Christopsomo literally means “Christ’s Bread”, which we make a few days before Christmas. Making Christopsomo is a tradition that dates back thousands of years and is considered sacred in Greece. There is always a cross on the top of the bread that represents the cross of Christ (after putting it in the oven mine does not look very much like a cross, but I tried).
Making an offering to Christ
For the Greeks, making this Christmas bread is like making an offering to Christ. We make this offering with special care and love. We feel it will strengthen the wellbeing, health and happiness of our household. Traditionally the lady of the house makes the bread. She mixes wonderful ingredients like walnuts and raisins into the dough. To make the bread sweeter she adds some sugar or honey.
After making the dough, she uses the largest part to make the Christmas bread. With what is left she makes smaller breads for her Vaftistiria, Godchildren. When they wait for her to bring presents for Christmas, they mostly care about the small Christopsomo. On Poros they call them Koutsounes, although I don’t know what that means.
Different Christopsomo recipes
There is usually an entire walnut in the middle of the cross. We decorate it with pieces of dough, nuts and sesame seeds. In other parts of Greece the dough is formed into elaborate decorations that would represent the family’s life and work, like a boat, fish, goats and so on. The Christopsomo recipe differs from place to place. We used to make a very simple bread and then just work some sugar in it. This year I have tried to make it a bit more special and it came out really nice, warm and fresh out of the oven.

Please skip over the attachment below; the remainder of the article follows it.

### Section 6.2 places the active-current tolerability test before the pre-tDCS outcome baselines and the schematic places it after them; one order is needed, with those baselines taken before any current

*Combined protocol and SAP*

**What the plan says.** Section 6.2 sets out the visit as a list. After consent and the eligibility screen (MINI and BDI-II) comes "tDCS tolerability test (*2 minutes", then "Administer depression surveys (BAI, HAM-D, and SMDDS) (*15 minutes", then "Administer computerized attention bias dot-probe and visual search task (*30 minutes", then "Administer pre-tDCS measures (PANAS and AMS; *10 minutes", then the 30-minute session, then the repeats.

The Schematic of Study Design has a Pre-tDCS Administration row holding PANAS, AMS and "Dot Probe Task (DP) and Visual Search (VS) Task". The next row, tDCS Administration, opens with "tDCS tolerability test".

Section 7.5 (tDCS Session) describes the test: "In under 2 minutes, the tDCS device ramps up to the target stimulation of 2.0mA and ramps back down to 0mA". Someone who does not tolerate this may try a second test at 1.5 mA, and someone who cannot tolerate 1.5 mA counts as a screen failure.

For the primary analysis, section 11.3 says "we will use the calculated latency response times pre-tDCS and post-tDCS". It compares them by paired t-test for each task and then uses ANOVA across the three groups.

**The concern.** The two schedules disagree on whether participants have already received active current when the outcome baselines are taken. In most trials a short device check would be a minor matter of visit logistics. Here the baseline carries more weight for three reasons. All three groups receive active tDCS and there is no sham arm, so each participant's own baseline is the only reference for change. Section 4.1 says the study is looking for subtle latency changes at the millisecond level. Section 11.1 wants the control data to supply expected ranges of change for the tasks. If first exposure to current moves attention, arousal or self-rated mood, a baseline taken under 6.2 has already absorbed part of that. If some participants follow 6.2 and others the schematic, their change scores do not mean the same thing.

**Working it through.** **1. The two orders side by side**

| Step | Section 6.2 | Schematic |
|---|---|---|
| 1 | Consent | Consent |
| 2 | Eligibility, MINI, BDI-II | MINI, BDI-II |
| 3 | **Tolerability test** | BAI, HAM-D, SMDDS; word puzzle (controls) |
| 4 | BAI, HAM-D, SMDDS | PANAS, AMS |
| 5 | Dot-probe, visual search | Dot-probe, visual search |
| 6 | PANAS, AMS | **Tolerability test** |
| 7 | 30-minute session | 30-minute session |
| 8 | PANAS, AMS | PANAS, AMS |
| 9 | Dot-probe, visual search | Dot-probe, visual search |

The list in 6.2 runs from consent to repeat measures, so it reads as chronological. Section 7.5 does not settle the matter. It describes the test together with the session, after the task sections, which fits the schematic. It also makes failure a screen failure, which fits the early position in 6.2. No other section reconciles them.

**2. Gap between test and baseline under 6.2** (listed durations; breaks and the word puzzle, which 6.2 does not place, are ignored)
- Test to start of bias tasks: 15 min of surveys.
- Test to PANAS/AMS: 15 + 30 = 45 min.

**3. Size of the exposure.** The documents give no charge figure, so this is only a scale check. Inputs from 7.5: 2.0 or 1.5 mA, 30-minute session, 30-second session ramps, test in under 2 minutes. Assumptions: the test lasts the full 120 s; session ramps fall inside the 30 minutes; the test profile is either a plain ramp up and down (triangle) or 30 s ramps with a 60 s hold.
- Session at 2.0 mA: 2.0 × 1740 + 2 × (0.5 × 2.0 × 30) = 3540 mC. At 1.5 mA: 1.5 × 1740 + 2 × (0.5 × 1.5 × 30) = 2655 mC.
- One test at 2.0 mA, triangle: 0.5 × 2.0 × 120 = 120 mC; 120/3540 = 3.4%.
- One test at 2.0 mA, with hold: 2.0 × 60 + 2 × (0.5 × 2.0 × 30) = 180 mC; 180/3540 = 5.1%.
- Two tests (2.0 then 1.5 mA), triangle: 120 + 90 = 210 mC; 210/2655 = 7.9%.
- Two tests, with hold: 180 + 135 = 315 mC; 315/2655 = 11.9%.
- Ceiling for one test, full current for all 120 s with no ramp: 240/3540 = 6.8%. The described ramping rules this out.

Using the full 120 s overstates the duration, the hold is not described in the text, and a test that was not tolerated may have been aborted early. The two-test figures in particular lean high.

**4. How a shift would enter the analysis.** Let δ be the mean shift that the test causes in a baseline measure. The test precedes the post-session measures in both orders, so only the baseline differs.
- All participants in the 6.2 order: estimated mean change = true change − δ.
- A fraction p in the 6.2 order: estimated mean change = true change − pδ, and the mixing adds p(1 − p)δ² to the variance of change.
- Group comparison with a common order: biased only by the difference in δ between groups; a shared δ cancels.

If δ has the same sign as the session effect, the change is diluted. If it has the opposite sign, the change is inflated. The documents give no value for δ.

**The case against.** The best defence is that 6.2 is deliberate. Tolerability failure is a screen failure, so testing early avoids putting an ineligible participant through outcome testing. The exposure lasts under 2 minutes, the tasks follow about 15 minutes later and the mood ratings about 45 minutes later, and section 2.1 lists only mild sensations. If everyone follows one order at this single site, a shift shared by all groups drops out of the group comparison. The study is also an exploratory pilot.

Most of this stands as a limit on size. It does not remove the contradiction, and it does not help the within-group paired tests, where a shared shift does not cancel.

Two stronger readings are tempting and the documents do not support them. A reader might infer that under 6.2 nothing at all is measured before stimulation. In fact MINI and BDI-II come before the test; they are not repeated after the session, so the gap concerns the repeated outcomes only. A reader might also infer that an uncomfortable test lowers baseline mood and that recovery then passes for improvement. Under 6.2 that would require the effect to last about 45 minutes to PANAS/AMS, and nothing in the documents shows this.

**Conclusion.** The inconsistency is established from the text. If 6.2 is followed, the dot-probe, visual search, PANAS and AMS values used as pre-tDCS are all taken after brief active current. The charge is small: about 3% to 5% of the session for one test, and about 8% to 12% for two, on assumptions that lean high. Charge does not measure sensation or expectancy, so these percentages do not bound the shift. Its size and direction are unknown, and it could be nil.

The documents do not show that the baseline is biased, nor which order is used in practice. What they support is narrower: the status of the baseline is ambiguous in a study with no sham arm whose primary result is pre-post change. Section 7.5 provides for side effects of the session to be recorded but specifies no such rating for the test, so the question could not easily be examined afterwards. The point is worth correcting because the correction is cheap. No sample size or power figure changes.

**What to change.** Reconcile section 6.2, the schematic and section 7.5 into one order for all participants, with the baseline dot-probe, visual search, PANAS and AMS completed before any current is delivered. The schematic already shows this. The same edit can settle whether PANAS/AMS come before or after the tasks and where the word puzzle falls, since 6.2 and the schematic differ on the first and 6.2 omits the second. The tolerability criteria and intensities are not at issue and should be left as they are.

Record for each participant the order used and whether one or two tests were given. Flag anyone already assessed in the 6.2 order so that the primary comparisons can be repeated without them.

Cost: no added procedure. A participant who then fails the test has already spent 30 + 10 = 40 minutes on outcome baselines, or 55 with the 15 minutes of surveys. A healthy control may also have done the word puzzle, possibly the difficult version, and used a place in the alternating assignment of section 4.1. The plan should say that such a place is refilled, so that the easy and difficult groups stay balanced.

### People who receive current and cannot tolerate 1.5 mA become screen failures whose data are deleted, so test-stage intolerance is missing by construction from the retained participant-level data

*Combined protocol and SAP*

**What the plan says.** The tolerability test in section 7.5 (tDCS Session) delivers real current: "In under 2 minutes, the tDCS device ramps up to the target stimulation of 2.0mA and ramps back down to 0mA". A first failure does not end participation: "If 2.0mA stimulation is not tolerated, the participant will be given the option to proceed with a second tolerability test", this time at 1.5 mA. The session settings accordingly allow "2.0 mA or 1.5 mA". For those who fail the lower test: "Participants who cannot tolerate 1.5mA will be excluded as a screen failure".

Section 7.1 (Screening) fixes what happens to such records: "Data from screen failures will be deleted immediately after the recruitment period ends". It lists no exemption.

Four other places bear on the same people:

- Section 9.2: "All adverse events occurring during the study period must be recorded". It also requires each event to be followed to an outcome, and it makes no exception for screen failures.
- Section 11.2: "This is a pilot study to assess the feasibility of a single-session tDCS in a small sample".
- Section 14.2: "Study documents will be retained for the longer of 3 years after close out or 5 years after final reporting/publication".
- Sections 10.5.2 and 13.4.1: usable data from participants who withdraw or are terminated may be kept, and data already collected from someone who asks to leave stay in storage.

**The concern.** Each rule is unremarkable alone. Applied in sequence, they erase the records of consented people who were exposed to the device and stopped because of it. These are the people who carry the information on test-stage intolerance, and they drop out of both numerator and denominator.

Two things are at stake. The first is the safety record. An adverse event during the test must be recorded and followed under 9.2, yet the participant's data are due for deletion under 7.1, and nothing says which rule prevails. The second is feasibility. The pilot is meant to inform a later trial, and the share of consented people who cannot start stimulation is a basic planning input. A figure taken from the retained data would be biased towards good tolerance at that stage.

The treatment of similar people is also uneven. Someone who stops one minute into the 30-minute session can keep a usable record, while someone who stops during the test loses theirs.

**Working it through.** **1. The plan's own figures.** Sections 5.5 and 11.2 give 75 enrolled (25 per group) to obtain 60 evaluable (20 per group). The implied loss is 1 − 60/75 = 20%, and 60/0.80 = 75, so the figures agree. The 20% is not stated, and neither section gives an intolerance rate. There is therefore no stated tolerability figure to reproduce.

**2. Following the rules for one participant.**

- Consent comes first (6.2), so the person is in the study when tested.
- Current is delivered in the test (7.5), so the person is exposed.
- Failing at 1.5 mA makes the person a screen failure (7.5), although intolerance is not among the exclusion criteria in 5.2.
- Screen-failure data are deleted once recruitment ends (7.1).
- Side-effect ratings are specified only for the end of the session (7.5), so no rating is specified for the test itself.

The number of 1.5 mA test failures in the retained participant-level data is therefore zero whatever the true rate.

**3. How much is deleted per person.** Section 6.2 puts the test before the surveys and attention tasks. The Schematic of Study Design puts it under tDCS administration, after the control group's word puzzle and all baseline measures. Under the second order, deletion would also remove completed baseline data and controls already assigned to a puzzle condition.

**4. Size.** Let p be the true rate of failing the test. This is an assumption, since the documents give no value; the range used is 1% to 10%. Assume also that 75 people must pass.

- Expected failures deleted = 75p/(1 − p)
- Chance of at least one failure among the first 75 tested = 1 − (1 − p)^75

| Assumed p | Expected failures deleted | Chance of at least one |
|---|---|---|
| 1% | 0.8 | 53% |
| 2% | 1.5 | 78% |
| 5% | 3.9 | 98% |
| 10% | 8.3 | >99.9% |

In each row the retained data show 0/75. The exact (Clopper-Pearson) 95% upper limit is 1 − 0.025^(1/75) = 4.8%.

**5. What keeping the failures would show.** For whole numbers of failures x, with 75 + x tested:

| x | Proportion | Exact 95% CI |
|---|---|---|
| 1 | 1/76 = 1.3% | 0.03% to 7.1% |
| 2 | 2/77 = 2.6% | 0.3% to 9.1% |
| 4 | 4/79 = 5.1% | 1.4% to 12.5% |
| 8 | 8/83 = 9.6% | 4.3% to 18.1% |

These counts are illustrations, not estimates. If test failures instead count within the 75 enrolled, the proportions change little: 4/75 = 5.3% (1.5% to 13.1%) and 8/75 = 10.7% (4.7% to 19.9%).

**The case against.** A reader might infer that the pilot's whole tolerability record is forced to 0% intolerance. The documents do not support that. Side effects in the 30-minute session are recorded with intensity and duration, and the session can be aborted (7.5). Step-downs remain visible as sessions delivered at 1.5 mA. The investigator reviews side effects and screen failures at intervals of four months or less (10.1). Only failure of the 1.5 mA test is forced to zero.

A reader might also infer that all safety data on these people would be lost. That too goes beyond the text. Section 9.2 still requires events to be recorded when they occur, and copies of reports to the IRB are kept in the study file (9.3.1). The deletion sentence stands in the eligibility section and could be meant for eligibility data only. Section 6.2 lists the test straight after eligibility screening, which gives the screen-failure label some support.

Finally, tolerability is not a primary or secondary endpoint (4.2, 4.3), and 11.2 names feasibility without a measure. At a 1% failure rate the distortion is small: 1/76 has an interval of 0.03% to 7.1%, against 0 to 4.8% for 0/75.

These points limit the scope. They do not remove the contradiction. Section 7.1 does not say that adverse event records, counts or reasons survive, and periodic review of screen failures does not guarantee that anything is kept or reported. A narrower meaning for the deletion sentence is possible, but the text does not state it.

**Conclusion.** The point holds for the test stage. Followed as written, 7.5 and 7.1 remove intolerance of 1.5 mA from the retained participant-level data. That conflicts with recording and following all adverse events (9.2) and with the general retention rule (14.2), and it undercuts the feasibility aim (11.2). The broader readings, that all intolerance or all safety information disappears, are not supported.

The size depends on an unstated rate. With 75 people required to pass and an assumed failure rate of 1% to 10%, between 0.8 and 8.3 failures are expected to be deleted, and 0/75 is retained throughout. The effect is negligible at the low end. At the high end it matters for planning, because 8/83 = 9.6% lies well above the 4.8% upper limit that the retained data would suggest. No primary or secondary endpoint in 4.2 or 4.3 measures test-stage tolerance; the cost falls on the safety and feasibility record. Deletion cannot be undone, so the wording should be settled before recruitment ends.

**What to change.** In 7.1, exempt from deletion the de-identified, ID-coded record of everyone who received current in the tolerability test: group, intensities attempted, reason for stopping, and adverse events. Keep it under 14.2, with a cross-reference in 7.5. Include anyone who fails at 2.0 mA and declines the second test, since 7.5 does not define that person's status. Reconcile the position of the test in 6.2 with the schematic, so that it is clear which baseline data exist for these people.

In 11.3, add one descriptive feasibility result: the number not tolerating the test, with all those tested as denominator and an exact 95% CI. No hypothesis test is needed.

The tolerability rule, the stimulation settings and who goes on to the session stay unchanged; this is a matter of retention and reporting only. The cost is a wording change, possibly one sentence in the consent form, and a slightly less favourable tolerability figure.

Bless the bread
When the Christopsomo is ready, the father of the house will bless the Christmas bread by making the sign of the cross before he cuts it and shares the pieces with the family all around the table. I hope you feel inspired to make Christopsomo for Christmas and you share it with your friends and family.
We start with making the beautiful dough!
Add the raisins and the walnuts to the dough and knead it well.
Create a nice, soft ball from the dough.
Shape the bread as I have in the pictures below. Cover a baking pan with ovenproof paper, put the dough on it, cover it with a damp cloth and let it rest while you are creating the decorations.
Roll the saved dough into strips and create the cross. Brush the top of your bread with a beaten egg and set the cross on the top.
Decorate it with walnuts and cloves or anything you like. Brush again with the rest of the egg.
Your bread is ready for the oven! Bake it in a hot oven at 200 °C for 25 to 30 minutes, reduce the heat to 170 °C and bake it for another 10 minutes.
Enjoy your freshly baked Christopsomo!
I and the entire Odyssey team wish you a Merry Christmas!
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